- PRESSURE: Points handed out for getting to the QB, subtracted for not getting there. As a general rule when the QB is not able to get to a second read that's a plus. If he's able to get to three that's a minus. Pressure is graded on a curve: it's easier to get a plus rushing three than rushing six.
- COVERAGE: Points handed out for covering a guy and subtracted for not doing so. Running a guy's route for him is a +2, being in position to do something about it is a +1. Usually you will have to be far enough away to allow YAC to get a –1. Huge minuses are possible here when you DON'T COVER THAT GODDDAMN WHEEL—ahem.
- RPS: "Rock-Paper-Scissors." This is a proxy for the coordinator battle. When Michigan does something that the opponent can't deal with, like blitzing Kovacs into the QB's chest, they get a plus. When they send seven and get a screen on their face they get a minus. End section.]
So I completely screwed up the RPS. The rest I'll vouch for.
|Van Bergen||5||1||4||Not as much pass rush as you might want but did get a litte push.|
|Martin||6||1||5||Not really seeing the criticism. He made a few plays in about a quarter and a half of time and was often dropping.|
|Roh||1||1||0||This, on the other hand, was disappointing.|
|Brink||0.5||2||-1.5||Blown up on a run late.|
|Heininger||3||-||3||Made a few plays on a second half drive.|
|Campbell||-||2||-2||This is not happening.|
|TOTAL||17.5||9.5||8||Uninspiring. Mitigating factors: heat, lack of 4th Q, zone blitzes, mega pressure number.|
|Demens||7.5||5||2.5||Kind of a rough start but played in odd conditions.|
|Herron||5||9.5||-4.5||Not good when ball wasn't finding him for touchdowns.|
|Ryan||8.5||-||8.5||Can really get to QB. Most consistent rusher on the day.|
|Fitzgerald||2||3.5||-1.5||Slow to react.|
|Jones||1||0.5||0.5||Not much to go on.|
|Beyer||-||6||-6||Highly irresponsible against the run. Doubt we see much of him this week.|
|TOTAL||24||24.5||-0.5||Schizophrenic day; will get better with more Demens, less Beyer. WLB a concern.|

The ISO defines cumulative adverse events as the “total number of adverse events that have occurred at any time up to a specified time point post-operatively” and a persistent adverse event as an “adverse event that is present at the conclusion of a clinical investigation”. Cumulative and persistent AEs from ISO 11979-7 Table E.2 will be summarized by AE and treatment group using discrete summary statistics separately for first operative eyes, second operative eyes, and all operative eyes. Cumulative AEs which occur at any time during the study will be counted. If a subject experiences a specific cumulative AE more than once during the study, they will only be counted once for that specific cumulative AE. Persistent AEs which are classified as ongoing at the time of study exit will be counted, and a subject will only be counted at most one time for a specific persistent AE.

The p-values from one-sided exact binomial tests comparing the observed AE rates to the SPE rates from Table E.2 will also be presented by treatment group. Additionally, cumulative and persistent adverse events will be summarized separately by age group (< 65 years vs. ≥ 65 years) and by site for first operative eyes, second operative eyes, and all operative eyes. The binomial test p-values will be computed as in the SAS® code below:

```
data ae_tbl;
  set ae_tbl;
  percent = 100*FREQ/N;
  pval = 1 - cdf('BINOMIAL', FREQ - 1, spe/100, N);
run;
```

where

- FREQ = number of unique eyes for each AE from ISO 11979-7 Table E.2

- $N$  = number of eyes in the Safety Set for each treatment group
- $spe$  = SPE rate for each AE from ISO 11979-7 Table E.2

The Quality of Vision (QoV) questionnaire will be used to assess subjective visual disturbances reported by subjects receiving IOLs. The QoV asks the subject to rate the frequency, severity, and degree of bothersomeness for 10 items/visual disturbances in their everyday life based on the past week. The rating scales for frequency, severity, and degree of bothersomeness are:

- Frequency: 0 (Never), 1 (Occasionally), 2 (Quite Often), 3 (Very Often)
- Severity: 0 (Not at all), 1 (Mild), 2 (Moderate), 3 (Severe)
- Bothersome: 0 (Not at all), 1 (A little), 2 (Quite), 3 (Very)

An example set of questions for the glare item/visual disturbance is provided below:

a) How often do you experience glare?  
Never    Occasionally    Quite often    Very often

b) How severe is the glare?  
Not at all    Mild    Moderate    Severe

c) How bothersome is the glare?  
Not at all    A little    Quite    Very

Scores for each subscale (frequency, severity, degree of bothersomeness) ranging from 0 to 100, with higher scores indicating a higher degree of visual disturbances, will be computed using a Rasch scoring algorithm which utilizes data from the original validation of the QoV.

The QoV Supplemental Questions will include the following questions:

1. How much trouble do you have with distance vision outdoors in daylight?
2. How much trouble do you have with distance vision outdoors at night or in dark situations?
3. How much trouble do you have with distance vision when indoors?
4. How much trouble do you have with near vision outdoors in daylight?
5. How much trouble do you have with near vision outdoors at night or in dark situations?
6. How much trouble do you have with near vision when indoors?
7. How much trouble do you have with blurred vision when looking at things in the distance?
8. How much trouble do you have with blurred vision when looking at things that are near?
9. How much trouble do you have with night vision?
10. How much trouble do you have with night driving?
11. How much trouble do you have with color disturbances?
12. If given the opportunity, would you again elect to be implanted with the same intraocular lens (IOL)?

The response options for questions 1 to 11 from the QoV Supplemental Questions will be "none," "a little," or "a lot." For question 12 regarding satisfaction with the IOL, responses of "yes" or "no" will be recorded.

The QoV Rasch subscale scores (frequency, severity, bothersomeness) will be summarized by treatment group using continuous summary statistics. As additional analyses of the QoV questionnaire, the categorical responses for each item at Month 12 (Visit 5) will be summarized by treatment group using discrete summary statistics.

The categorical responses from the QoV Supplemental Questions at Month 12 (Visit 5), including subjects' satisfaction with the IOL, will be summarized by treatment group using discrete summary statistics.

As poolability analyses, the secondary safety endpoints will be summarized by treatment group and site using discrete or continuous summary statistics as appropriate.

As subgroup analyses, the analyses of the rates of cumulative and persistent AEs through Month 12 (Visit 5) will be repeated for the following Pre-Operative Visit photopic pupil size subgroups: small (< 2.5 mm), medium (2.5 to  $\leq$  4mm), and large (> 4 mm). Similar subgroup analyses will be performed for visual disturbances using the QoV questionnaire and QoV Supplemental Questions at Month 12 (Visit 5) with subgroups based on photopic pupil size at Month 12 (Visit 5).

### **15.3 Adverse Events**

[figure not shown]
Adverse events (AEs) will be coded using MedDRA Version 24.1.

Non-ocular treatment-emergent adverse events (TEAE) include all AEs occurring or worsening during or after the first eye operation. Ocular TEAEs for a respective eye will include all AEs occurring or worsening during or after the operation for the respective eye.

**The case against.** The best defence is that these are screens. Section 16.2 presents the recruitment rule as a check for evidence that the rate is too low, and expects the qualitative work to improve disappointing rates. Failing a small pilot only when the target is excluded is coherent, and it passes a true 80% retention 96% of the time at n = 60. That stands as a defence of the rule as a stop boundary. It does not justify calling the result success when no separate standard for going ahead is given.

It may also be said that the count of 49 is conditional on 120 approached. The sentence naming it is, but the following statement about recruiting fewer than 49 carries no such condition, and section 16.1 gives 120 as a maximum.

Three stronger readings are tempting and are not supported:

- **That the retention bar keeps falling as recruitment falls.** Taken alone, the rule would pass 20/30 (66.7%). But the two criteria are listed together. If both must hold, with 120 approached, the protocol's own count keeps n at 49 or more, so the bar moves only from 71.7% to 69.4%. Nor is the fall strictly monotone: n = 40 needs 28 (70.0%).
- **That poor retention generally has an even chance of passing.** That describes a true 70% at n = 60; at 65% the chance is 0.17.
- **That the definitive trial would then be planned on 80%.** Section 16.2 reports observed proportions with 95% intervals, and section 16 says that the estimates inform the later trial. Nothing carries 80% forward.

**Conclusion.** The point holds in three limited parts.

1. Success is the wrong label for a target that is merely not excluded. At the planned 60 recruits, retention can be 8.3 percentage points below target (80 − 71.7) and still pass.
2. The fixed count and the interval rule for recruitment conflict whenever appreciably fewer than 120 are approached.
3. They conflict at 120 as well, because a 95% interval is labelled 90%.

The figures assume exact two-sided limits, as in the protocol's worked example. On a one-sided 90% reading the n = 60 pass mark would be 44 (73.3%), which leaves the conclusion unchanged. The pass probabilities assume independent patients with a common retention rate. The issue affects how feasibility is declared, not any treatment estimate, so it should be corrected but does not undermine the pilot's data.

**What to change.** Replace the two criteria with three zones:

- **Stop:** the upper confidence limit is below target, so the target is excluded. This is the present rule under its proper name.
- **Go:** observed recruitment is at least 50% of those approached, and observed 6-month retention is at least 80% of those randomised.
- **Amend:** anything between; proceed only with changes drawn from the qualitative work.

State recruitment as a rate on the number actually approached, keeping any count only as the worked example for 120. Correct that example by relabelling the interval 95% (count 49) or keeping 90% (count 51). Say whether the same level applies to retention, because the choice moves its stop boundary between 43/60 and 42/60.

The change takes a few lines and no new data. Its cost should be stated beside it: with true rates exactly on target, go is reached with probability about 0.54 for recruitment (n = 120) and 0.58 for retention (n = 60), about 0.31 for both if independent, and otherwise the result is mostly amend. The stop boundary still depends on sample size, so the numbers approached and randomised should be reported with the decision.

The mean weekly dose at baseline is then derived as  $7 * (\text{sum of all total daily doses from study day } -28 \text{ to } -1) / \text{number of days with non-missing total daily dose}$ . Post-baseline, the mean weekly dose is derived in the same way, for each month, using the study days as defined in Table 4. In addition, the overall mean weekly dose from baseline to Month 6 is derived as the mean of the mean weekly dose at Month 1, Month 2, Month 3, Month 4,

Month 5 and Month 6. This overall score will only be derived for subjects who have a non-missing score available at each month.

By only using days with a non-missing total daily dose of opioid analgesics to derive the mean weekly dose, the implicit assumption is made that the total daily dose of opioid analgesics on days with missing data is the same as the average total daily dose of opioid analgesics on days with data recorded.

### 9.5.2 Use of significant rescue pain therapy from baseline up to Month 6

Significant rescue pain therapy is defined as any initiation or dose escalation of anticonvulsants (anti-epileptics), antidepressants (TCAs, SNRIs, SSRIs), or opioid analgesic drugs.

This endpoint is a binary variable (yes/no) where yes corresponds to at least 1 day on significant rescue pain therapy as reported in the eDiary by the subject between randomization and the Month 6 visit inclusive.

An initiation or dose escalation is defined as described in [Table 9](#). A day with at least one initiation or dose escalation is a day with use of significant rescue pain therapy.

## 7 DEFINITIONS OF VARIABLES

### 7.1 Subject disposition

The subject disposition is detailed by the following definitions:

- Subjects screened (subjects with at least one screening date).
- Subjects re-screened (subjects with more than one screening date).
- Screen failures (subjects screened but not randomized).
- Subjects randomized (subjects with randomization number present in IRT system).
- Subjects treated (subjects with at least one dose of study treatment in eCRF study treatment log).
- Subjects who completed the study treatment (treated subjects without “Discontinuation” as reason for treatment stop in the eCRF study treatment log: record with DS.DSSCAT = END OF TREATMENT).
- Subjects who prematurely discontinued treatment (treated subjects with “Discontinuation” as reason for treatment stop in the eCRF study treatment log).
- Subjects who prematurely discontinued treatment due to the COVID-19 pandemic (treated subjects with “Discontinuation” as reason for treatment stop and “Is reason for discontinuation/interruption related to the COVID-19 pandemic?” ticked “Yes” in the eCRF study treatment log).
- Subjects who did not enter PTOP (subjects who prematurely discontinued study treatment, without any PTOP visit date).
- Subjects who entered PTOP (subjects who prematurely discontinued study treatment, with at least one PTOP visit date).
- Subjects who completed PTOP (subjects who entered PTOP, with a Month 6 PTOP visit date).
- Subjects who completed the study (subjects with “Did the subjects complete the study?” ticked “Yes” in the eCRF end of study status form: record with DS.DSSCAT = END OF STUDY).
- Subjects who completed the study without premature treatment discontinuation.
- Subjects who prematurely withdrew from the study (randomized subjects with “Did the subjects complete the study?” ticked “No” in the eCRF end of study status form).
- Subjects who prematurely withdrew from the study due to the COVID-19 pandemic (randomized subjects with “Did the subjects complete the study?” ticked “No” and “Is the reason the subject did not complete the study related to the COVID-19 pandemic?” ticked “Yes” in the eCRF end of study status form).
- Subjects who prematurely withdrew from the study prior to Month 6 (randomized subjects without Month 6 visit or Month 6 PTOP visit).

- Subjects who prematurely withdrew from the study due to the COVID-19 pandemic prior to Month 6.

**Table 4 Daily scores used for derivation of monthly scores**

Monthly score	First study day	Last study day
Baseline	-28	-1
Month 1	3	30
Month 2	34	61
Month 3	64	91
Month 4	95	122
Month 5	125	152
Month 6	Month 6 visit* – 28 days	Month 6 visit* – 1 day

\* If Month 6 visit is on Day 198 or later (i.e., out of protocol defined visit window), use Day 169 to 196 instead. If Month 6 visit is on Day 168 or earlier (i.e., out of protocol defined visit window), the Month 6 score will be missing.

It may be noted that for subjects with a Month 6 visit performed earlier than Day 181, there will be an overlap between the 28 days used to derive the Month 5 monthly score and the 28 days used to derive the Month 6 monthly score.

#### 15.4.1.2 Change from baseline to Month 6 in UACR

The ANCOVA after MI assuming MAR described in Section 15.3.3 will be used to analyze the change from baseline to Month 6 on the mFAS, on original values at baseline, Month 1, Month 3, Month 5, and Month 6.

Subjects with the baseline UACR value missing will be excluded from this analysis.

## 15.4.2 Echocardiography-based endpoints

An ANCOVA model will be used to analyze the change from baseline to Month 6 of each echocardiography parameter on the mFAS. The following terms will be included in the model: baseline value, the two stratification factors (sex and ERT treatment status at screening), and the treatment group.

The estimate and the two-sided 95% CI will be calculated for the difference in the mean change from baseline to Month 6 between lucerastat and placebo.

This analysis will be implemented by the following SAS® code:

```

|Floyd||5||-||5||One great play on a bubble, one endzone PBU.|
|Avery||3||3||3.5||Another endzone PBU but not so hot underneath.|
|Woolfolk||2||2||0||Mostly bubble action before injury.|
|Kovacs||13.5||0.5||13||Impeccable. Some of these points might belong to Mattison.|
|T. Gordon||4.5||2||2.5||I like him.|
|Robinson||-||1.5||-1.5||Also not much to go on.|
|Pressure||15||5||10||Alex Carder is still coughing up blood.|
|Coverage||6||11||-5||A lot of this was Herron, frankly.|
|RPS||10||9||1||A bit more on this later.|
I think that's mostly on point. While the corners gave up some short plays they coped well with the bubble and both had endzone PBUs. Our first tenuous suggestion that Tony Gibson may be an evil spy has been achieved.
Meanwhile, Carvin Johnson had a rough day that ended with him getting pulled for Robinson, Jake Ryan was excellent, about which more later, and Michigan got very little out of the WDE spot. I'm not that worried about RVB or Martin since they didn't get much action and still had a few plays to their name; extrapolated across an entire game they'll be fine.
And then there's Kovacs. That is a record-shattering performance for a member of Michigan's secondary and it is absolutely deserved. Kovacs led the team in tackles, only half-missing a couple of those. He led ballcarriers into other defenders, which is why Western had to go on long marches—they couldn't bust it past Kovacs. He annihilated Carder on two sacks, one of which produced a game-sealing fumble. While Mattison got him those runs at the QB, his execution was flawless. On the first, he had the agility to slash back inside of Herron and the technique to put his helmet directly on the ball. And he added two PBUs for good measure.
But he's a walk on and not very good.
Screw it: Kovacs is good now, no qualifiers. I have just doomed him to awful play against Notre Dame, but whatever.
What about that RPS?
Obviously that should not be right when the QB has been forced into two turnovers and has been eating linemen all day. I think Mattison was brilliant, at least as far as you can be against a MAC team, and have to adjust my grading to account for these "blitz" things he's introduced.
Yeah, how about those?
Last year I started tracking the number of rushers M sent at the quarterback because Greg Robinson kept sending three, which I defended as not totally insane at the time. Like everything else, it was totally insane.
The number of three-man rushes against WMU? One. That stuff about being aggressive that every defensive coordinator says? 100% valid. The really cool thing about being aggressive? Mattison is doing it while often getting seven guys into coverage by bringing zone blitzes.
This kind of stuff isn't anything new to NFL watchers or teams that deploy a non-GERG as a DC. But being able to do it well is a massive advantage because it makes life hard not only on the opponent's bodies but their minds. There were points in that game when Carder was just dumping the ball out of the endzone so Kenny Demens wouldn't hurt him so much, and Mattison confused the hell out of the Bronco OL.
Brandon Herron's two touchdowns make him awesome. /national award thingy guys
Er… no. I generously gave Herron four points for not dropping the world's easiest interception and doing the scoop and score on the fumble, and the fourth point is really just for running 100 yards without passing out. Outside of those plays in which other folks did the work Herron was –8.5 on the day.
A typical play follows. On it, Kenny Demens makes a tackle in the hole as Herron, who was lined up closer to the eventual hole, actually passes Demens halfway through the play: